“In the medium term, we do not see digital banking totally replacing branch banking. However, we do recognize the fact that digital will emerge as a major channel for the customers most especially the younger segment,” Mr. Bantigue said.

In addressing the risks and challenges relative to the adoption of FIRe technologies, the central bank said that the banking industry has started to implement enhancements to their IT risk management in accordance with BSP rules and regulations.

For IDC Financial’s Mr. Araneta, Philippine banks would have a lot of work to do when it comes to building up reliable IT infrastructures.

“[The] [b]anks’ IT infrastructure in general fail to meet higher standards of reliability (no errors), availability (no downtime), and security (no breaches),” Mr. Araneta said.

“Philippine banks have underinvested in IT security compared to other banks in other markets — and are therefore not equipped to deal with requirements detection of IT security gaps (weak review of IT environment to assess especially the presence of advanced persistent threats). [They] might have focused on prevention and response, which is good, but not on the necessary steps of detection, mitigation of cyber threats,” he explained.

BPI, according to Mr. Jocson, is working on the continuous improvement like upgrading their technology and strengthening their firewalls against cyber attacks.

While FIRe is seen to improve the efficiency of banking operations, much of the concern lay on its impact on bank employees, particularly on the security of their jobs.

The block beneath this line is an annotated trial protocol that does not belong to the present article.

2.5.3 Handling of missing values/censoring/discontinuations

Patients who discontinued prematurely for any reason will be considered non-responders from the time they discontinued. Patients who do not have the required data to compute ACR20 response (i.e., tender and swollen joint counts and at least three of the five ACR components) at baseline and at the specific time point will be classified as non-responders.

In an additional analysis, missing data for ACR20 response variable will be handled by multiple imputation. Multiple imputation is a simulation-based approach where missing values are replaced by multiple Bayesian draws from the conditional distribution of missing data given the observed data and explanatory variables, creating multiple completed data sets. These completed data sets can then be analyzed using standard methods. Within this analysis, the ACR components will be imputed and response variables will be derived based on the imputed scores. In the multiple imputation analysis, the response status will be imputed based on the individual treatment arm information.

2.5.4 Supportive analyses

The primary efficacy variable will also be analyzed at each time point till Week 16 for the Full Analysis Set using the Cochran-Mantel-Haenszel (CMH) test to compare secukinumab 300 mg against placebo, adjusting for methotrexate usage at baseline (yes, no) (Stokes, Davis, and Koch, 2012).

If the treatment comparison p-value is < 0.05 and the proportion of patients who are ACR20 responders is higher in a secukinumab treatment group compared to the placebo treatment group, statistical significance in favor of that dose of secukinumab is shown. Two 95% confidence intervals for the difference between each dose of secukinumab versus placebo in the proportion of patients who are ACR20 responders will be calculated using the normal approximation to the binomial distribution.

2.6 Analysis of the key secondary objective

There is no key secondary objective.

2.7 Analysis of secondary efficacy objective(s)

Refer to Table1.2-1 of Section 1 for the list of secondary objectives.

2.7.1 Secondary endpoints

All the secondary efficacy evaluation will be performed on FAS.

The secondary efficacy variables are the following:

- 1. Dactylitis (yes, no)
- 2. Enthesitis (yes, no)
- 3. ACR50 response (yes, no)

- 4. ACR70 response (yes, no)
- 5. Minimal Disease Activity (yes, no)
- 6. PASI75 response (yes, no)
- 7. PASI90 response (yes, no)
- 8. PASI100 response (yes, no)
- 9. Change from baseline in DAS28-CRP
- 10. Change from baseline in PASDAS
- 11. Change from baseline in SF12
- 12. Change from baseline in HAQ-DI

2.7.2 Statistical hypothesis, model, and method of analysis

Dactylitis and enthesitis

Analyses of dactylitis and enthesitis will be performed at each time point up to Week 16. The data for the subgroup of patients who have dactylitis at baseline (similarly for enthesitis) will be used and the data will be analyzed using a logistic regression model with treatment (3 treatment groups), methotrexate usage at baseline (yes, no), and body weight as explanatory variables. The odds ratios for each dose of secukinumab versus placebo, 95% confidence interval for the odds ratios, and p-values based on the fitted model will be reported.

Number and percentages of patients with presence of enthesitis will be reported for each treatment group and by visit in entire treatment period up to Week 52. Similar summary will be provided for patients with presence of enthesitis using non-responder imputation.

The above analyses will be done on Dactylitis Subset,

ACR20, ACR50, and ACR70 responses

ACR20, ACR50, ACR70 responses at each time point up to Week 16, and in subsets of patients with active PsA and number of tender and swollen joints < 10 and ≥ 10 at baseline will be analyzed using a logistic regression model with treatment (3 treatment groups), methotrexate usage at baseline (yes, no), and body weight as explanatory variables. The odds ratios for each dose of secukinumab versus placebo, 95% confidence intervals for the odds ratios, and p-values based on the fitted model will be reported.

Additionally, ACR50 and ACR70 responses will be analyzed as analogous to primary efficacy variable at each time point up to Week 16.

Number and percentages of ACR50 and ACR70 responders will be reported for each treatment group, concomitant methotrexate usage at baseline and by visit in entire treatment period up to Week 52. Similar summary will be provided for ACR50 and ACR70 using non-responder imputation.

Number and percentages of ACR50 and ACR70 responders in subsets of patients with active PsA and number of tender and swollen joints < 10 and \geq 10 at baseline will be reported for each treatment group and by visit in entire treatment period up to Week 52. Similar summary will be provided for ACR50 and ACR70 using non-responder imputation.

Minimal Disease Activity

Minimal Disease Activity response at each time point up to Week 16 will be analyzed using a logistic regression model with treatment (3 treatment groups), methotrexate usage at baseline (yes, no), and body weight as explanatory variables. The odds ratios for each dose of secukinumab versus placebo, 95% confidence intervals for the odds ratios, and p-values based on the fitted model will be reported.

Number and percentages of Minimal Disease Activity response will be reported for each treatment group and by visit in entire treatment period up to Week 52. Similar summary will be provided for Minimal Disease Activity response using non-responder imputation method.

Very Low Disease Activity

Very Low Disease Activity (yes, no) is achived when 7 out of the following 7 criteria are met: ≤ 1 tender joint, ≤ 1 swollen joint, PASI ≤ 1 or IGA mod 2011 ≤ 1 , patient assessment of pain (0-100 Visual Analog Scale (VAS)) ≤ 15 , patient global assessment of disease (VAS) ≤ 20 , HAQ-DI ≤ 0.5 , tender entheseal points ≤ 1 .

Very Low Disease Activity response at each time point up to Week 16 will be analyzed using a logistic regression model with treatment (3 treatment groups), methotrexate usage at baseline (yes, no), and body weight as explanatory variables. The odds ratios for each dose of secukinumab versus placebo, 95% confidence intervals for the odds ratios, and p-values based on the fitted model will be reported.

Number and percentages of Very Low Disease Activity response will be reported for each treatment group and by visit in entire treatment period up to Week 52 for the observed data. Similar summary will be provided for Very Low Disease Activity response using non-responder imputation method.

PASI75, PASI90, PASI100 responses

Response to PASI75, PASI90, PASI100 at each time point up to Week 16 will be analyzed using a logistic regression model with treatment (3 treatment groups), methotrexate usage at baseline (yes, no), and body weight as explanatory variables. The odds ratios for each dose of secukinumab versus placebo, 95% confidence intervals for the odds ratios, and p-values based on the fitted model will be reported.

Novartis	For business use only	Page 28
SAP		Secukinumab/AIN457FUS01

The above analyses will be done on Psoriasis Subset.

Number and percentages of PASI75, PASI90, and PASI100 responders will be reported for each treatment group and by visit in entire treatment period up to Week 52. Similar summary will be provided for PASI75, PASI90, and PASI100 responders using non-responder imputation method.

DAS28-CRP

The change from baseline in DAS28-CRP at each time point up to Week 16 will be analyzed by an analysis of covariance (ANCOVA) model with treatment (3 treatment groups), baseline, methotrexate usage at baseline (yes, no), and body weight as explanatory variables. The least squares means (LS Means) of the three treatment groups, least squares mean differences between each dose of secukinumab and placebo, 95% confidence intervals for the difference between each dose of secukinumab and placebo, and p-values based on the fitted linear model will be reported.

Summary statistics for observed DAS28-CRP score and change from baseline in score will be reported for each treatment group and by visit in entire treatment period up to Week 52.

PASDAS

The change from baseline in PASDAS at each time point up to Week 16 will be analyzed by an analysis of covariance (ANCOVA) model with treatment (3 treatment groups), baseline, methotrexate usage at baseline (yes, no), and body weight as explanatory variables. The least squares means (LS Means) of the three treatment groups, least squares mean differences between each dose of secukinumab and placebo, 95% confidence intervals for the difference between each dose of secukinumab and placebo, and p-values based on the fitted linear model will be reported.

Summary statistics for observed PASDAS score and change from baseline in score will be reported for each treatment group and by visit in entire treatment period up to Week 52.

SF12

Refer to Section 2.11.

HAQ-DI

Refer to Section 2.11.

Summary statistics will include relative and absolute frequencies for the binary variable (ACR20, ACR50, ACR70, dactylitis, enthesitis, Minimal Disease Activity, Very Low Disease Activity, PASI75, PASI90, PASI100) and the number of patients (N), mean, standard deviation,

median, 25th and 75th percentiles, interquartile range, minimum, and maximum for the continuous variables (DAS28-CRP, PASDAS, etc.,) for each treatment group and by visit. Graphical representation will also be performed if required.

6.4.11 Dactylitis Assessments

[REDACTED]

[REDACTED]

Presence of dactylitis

“The normal fear in anticipation of this technology is that people will lose jobs… because there is a notion that everyone will be replaced by machines,” said Jesus Exequiel I. Nidea, national president of the National Union of Bank Employees (NUBE).

Alan A. Tanjusay, spokesperson of the Associated Labor Unions-Trade Union Congress of the Philippines (ALU-TUCP) said that FIRe is causing anxiety among the sector’s rank-and-file, managerial and supervisory employees.

“In our observation, the anxiety, though guarded, manifest in many forms but the general sentiment revolves around security of tenure, wages and benefits, social protection insurance, and individual capacity to adapt new ways of doing things,” Mr. Tanjusay said.

Jobs most affected in the sector, Mr. Tanjusay said, are front desk services such as tellers and verifiers. Jobs in marketing, billing, new accounts, and customer relations are going to be affected as well.

“We can’t really say up to what extent banking processes can be digitized, but it will be challenged by data breaches holding back customers to automate. Also, there are customers who wanted empathy in the bank’s quality service that machines are unable to provide,” Mr. Tanjusay said.

For Mr. Tanjusay and the rest of ALU-TUCP, FIRe is both a challenge and an opportunity: “A challenge, because we do not know the extent of the animal. An opportunity because we are capable of change and able to adapt to a certain extent.”

Regardless of the pace of circumstances, he said that bank employees can adapt by organizing themselves as a union not only for security in jobs, benefits and tenure, but also in learning new skills through sharing and capacity building.

“By organizing themselves as a union and collectively bargain is one sure way of leveraging FIRe thus addressing a part of the anxiety,” he said.

“The other part, which is the most important one, demands individual willingness to evolve and acquire new skills. The more willing you are to adapt new learning the more the chances for the individual to be likely employed.”

For NUBE’s Mr. Nidea, it is a matter of managing the changes associated with FIRe.

“We have to make sure that our members are actually aware of these changes and then come up with the provisions controlled in our CBA (collective bargaining agreement) to ensure that the union is being notified by the bank of whatever changes they will make in terms of processes… and then making sure with a certain provision [that would ensure] the continuity of the employment of its people by training and recruiting,” he said.